Fraser Anning invoked the Nazi party’s “final solution” in his maiden speech in the Senate last week in relation to “the immigration problem,” right after he’d stated that “the reasons for ending all further Muslim immigration are both compelling and self-evident.”
The senator outlined that his final solution is to hold a national plebiscite “to cut immigration numbers.” However, the sinister aspect of Anning’s reference to the Nazi party’s genocide program following his critique of the Muslim community was lost upon no one.
Anning further lamented the end of the White Australia policy: a group of policies that were in place over the 70-odd years following Federation that saw people of non-European descent barred from immigrating to this country.
Whilst singing the praises of “an immigration program that actively discriminated in favour of Europeans,” Anning took aim at the Whitlam government, criticising it for dismantling this system via its adoption of “Soviet inspired UN treaties on discrimination.”
The rise of race politics in Australia has been a focus of concern over recent months, with Coalition politicians claiming that there’s an African gang crisis in Melbourne, along with the airtime that Sky News afforded avowed neo-Nazi Blair Cottrell.
So, while it wasn’t completely surprising to discover that there’s a fringe section of Australian society still professing retrograde racist ideals, there was something deeply disturbing about Anning being able to stand in parliament and spout such malevolent rhetoric.
Stumbling into parliament
It’s a fluke that Anning ever set foot in the Senate. He only received 19 first preference votes, when he ran on the One Nation ticket in the last federal election. But, he replaced One Nation’s Malcolm Roberts in parliament, after he was found ineligible to remain due to his dual British citizenship.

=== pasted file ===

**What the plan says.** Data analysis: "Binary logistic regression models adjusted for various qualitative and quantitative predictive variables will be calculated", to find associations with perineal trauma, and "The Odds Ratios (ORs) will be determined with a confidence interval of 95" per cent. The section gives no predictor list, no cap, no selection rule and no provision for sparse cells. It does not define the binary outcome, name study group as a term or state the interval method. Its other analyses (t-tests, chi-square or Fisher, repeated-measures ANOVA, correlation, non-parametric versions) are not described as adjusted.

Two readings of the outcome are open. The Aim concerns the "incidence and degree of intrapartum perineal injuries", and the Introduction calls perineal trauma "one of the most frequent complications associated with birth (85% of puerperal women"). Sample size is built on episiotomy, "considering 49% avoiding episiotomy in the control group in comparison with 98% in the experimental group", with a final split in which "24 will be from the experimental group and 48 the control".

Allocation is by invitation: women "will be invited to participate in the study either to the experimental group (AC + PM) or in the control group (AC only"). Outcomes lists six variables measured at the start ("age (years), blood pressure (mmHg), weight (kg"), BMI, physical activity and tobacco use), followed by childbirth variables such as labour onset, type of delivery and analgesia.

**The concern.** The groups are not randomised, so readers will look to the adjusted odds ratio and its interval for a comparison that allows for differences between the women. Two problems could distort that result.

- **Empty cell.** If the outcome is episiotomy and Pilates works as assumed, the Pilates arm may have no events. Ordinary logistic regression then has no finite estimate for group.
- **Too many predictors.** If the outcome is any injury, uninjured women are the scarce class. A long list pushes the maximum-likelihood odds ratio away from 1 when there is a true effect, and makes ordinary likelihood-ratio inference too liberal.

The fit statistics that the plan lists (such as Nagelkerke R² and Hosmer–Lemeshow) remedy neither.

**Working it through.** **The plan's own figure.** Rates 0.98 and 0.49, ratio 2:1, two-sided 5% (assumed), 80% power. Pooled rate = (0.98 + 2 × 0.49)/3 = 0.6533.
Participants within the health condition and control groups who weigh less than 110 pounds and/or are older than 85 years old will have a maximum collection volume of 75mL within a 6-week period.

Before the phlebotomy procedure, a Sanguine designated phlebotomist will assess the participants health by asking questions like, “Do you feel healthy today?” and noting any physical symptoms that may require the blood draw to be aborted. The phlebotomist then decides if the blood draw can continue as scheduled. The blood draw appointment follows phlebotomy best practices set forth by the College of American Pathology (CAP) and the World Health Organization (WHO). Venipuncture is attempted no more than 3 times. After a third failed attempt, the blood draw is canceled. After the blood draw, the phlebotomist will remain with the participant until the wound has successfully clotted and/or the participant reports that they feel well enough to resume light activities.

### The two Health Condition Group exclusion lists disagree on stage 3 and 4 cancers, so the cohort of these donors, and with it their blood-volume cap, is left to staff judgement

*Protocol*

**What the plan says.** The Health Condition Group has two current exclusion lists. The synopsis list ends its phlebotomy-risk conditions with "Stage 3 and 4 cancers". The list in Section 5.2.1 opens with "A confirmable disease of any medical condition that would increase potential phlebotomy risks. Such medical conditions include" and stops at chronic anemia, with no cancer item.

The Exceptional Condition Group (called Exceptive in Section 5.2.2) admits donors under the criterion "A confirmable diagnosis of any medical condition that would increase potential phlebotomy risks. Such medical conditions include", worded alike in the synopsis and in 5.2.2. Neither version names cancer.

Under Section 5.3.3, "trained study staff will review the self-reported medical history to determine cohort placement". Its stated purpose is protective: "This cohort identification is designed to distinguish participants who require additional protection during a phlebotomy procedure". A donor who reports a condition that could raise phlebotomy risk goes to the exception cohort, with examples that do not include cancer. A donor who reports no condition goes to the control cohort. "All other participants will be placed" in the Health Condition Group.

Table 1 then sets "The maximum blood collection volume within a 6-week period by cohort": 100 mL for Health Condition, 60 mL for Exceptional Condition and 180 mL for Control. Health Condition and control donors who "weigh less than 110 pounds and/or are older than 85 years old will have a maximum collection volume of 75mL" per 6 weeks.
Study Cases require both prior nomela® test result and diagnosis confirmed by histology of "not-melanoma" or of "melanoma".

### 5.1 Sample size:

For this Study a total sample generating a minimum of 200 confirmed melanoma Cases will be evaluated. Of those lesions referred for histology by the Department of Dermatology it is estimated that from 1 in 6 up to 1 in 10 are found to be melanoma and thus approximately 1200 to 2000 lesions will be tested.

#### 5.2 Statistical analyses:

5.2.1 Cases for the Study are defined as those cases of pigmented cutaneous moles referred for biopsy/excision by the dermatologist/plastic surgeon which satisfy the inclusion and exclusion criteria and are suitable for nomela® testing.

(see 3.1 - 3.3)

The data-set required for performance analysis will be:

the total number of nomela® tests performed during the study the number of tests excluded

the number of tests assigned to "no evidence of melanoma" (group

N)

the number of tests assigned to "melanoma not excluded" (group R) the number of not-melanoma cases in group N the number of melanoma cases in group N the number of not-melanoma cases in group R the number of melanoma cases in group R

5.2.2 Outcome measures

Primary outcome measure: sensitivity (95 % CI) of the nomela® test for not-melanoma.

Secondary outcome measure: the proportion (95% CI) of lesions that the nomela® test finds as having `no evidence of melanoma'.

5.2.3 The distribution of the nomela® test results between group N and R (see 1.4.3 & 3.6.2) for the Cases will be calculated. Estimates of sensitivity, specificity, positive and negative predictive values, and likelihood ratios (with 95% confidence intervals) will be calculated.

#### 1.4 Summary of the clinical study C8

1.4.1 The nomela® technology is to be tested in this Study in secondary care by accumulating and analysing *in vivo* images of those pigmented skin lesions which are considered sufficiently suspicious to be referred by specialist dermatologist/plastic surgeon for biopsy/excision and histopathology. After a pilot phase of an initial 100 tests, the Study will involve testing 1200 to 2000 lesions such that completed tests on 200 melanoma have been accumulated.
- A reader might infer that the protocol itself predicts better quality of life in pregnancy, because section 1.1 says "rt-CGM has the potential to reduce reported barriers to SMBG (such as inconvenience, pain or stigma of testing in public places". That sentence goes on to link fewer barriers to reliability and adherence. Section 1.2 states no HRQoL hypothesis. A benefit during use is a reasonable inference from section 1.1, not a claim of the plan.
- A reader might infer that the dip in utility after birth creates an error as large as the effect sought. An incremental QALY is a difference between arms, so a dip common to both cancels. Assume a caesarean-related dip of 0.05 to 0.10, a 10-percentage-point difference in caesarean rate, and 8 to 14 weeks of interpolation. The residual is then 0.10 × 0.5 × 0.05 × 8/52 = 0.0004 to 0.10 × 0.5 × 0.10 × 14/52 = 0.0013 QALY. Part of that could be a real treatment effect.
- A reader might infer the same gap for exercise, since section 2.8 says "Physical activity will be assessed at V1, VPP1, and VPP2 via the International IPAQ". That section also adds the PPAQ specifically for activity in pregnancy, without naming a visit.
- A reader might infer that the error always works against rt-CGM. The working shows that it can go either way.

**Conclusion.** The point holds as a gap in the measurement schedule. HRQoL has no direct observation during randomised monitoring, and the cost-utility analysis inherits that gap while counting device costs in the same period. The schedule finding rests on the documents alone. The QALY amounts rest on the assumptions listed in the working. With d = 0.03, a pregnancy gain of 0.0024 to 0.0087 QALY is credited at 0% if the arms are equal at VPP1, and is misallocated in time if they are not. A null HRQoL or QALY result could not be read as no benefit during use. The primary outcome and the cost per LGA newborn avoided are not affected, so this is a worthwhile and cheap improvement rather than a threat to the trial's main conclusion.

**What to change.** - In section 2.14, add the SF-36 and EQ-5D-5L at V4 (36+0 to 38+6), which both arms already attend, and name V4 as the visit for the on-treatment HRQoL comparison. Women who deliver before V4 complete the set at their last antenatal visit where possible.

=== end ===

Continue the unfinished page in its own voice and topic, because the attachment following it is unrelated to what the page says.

After entering the Senate, Anning quit One Nation to become independent, before joining Katter’s Australian Party. Leader of the party Bob Katter praised his colleague’s final solution speech. He also posed for a photograph with Cottrell and other United Patriots Front members back in 2016.
Shifting the centre
Parallels have been drawn between Anning’s speech and Pauline Hanson’s 1996 maiden speech in the lower house of federal parliament. During that speech, Hanson said that she believed Australia was “in danger of being swamped by Asians.”
Back in the late 1990s, Hanson was said to have served the Howard government well, as her racist rhetoric swung the political pendulum so far to the right that the Coalition’s policies appeared to be moderate in comparison.
And in an absurd set of circumstances, Anning’s reference to genocide allowed Senator Hanson to take the moral high ground, as she condemned his speech as going “too far.” However, later that same day, Hanson went onto introduce a bill advocating for a national vote on immigration levels.
Relating Coalition sentiments
Anning’s speech also shifted the focus from the racist rhetoric that Coalition politicians have been bandying about over recent months. Following the speech, Malcolm Turnbull was able to say that he “condemned and rejected” the comments the new senator had made.
However, Anning utilised some of the very same rhetoric that Turnbull and other Liberal party members have been using, when he stated, “we have black African Muslim gangs terrorising Melbourne.” Indeed, the myth of the African gang crisis has propagated up by the Coalition.